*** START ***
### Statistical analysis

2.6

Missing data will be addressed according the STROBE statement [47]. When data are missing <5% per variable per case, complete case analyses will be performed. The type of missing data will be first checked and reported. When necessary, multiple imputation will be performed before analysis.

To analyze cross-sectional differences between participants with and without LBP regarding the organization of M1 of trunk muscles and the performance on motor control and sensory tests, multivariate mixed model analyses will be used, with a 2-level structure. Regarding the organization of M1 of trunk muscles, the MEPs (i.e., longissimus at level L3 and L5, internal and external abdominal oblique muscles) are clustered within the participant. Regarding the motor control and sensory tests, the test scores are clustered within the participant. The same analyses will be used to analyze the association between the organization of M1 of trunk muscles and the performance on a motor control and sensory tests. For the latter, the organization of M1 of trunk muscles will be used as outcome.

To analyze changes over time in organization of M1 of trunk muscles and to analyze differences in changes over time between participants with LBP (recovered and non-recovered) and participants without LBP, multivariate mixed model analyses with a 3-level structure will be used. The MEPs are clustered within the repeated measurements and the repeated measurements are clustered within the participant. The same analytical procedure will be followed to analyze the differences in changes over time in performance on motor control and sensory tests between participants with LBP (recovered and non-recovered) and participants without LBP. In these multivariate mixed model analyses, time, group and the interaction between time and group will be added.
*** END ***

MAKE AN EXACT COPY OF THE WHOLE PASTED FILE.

### Statistical analysis

2.6

Missing data will be addressed according the STROBE statement [47]. When data are missing <5% per variable per case, complete case analyses will be performed. The type of missing data will be first checked and reported. When necessary, multiple imputation will be performed before analysis.

To analyze cross-sectional differences between participants with and without LBP regarding the organization of M1 of trunk muscles and the performance on motor control and sensory tests, multivariate mixed model analyses will be used, with a 2-level structure. Regarding the organization of M1 of trunk muscles, the MEPs (i.e., longissimus at level L3 and L5, internal and external abdominal oblique muscles) are clustered within the participant. Regarding the motor control and sensory tests, the test scores are clustered within the participant. The same analyses will be used to analyze the association between the organization of M1 of trunk muscles and the performance on a motor control and sensory tests. For the latter, the organization of M1 of trunk muscles will be used as outcome.

To analyze changes over time in organization of M1 of trunk muscles and to analyze differences in changes over time between participants with LBP (recovered and non-recovered) and participants without LBP, multivariate mixed model analyses with a 3-level structure will be used. The MEPs are clustered within the repeated measurements and the repeated measurements are clustered within the participant. The same analytical procedure will be followed to analyze the differences in changes over time in performance on motor control and sensory tests between participants with LBP (recovered and non-recovered) and participants without LBP. In these multivariate mixed model analyses, time, group and the interaction between time and group will be added.